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Karuna Cards – Creative Ideas to Transform Grief and Difficult Life Transitions by Claudia Coenen

February 15, 2018

My first impression of this box of cards was positive, as I appreciated the way the title references “difficult life transitions” to broaden out the subject of grief (as we know that life stages and events can involve existential and other losses).

 

 

The simplicity of having the format of a pack of cards to shuffle and pick out belies the author’s important message outlined in the introductory leaflet: “changes in our lives need incubation time”. This is a product that can be glanced through or it could become a well-worn support and friend. 

 

 

In a card that I think should be first in the box, we read “Sometimes people offer platitudes that they think will be comforting but are actually not” before asking the reader to list the most annoying ones. The therapeutic credentials are confirmed here, as we are reassured that this is not a succession of trite truisms.

 

 

 

 

The author’s inspiration came partly from the loss of her own husband, and in the context of Jung’s ‘wounded healer’ archetype, I feel that other readers will be touched by this self-disclosure. She often recommends journalling to clients in her bereavement work, and these cards do indeed work well as a prompt for writing exercises that many practitioners will recognise as beneficial for a range of clients. Coenen recommends paper journaling, and mentions using a keyboard if that is easier for some reason. I echo this preference for the hard copy in therapeutic exercises. The author’s creative side is also apparent in the imaginative exercises included in the cards.

 

 

 

 

 

The introductory leaflet explains helpfully that they can be used by individuals struggling with loss and also by a range of relevant professionals. As I read the description of the Sanskrit word “Karuna” (incidentally meaning “compassion for all”), I was reminded of the Karuna Institute in Devon where Eastern mindfulness practices blend with Western psychotherapy approaches. 

 

 

My wish to find some meditation/mindfulness practices was not disappointed, as there are cards that ask where in the body a reader might hold on to strong emotions and how to use breathing to soothe this. Instructions are given on how to make a mindful brew – I can picture so many readers with a cup in one hand and these poignant cards in the other! The embodied experience is a thread that runs throughout this set, including an evocative reference to “re-membering”, with memories helping to put us back together again…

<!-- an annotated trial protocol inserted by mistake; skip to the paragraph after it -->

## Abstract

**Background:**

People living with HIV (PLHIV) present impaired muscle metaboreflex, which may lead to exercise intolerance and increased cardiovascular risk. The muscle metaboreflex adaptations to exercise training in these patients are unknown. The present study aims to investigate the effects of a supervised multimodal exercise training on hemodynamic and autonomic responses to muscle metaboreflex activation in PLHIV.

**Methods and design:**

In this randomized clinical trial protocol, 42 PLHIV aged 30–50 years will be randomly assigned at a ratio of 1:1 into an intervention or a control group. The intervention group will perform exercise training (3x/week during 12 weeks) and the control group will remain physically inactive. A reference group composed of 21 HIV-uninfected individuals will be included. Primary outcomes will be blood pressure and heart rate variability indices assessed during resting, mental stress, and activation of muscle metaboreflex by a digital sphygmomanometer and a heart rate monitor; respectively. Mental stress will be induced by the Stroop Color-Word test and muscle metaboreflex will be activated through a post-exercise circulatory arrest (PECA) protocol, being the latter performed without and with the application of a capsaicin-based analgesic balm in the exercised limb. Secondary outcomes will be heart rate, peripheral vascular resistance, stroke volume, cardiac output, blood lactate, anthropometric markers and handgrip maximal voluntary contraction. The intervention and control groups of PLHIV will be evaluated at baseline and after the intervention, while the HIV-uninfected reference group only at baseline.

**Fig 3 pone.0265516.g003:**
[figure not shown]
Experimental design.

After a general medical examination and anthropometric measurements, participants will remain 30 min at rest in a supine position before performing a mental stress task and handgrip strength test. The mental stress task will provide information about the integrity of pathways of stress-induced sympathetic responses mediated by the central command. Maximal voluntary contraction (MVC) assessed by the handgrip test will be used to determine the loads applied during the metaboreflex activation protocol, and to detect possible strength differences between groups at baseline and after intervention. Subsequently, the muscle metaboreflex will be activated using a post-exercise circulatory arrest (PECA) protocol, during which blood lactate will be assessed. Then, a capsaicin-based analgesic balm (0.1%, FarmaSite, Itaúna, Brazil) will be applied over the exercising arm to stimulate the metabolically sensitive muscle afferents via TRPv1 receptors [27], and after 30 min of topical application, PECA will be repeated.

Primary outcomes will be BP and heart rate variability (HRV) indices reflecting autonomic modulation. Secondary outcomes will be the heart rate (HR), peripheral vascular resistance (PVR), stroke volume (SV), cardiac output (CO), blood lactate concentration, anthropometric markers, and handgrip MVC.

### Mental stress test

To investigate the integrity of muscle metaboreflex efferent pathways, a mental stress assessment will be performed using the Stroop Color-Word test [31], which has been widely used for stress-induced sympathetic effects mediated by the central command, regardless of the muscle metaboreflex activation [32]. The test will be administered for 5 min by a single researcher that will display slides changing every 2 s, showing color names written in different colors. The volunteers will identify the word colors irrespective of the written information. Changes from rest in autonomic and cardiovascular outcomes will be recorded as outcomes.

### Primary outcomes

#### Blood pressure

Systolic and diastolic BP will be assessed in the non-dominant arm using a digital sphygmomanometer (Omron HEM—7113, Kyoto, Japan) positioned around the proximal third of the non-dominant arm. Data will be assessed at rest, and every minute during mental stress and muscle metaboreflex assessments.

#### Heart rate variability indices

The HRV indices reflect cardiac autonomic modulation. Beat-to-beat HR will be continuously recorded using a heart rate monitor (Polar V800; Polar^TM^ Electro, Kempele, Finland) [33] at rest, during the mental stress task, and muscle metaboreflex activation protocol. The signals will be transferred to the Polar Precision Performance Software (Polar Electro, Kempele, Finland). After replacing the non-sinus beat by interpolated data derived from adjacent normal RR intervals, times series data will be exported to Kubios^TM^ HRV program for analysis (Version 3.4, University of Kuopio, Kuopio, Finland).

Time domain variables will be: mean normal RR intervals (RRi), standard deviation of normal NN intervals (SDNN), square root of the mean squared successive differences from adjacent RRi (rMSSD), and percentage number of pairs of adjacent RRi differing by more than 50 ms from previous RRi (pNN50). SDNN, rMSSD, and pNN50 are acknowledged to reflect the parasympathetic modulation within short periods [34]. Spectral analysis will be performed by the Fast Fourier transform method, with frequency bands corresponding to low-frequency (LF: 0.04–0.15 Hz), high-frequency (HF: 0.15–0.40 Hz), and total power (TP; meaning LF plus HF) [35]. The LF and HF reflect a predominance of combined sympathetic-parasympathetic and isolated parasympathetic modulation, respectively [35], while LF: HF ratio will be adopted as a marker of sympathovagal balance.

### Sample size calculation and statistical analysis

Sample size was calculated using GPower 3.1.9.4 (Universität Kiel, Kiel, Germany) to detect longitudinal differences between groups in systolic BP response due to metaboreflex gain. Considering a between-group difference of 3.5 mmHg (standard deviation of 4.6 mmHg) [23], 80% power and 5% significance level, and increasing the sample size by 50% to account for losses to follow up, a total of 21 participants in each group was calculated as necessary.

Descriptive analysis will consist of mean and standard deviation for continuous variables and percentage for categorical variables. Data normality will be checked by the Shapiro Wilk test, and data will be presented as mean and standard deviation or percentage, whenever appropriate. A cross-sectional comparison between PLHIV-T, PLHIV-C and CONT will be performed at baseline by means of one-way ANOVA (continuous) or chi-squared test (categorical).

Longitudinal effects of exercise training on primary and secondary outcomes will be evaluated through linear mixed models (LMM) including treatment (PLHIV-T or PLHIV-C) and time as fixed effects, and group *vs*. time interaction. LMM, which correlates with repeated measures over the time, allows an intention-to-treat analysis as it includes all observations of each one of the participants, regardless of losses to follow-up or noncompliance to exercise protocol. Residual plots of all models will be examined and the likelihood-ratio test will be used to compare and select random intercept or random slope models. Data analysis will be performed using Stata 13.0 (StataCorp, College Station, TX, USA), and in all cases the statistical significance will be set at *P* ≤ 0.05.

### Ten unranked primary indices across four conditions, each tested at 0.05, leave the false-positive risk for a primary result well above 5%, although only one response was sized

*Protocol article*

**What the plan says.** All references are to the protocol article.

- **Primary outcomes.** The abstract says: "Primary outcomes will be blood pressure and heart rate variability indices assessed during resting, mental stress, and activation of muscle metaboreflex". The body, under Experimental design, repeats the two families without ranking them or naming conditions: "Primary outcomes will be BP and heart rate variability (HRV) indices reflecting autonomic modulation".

The cards themselves are beautifully produced with intricate art work on the back. Perhaps the advantage of there not being a book with a narrative or a table of separate essays is that there can be something for everyone and many surprises. “There is an adage that you have to tell your story 72 times in order to heal” – this was unfamiliar to me and it will definitely become part of my practice from now on.

 

 

There are many sound therapeutic principles called into play here, including the “no send” letter. The inner child is not neglected, as we are invited to imagine ourselves as super heroes.

 

 

As for the grief work itself, adepts of the Kubler-Ross stages of grieving will recognise mentions of anger and hints of depression. In a similar vein, the card asking what is not missed about the person who is gone is a given in therapy where the grey or unspoken areas are to be explored.

 

 

The therapy buzzword “gratitude” is brought in to encourage acceptance and investment in the future. Even the questions about “inviting love in” can be seen as exquisite glimpses into how to gently encourage someone to find love again after the loss of a partner.

 

 

There were a few notes that did not chime with me, like the note “For Professionals” recommending – inter alia – the use of essential oils in session (albeit with a note about ensuring clients are not sensitive to smell). Only the other day I discussed with a therapist colleague how we were mystified when practitioners imposed incense or other scents on their working space and clients. However, that is a minor reservation in a tidal wave of positive responses to this thoughtful and useful work.

 

 

Like any good therapist, these cards are full of permission-giving and empathic liberation. Back with the theme of surprises, I did not expect to feel so disappointed when I realised I had read all the cards like a pile of increasingly familiar photos. Luckily, the tactile and tangible nature of these cards means that they will stay with me (and any reader). They will bring considerable comfort in loss, and may well spawn creative endeavours in their professional and lay users.

 

 

 

 

 

 

 

 

 

 

 

 

 

 

 

 

 

Authors Bio

Reviewed by Cheryl Livesey, UKCP-accredited integrative psychotherapist in private practice and owner of Renaissance Therapy Centre in Harborne, Birmingham, UK. Get in touch with Cheryl via her website or Twitter.

 

(As a translator of French and Spanish and someone who lived abroad for many years, Cheryl also has an interest in cross-cultural counselling and literary and creative aspects of therapy)

 

 

 

 

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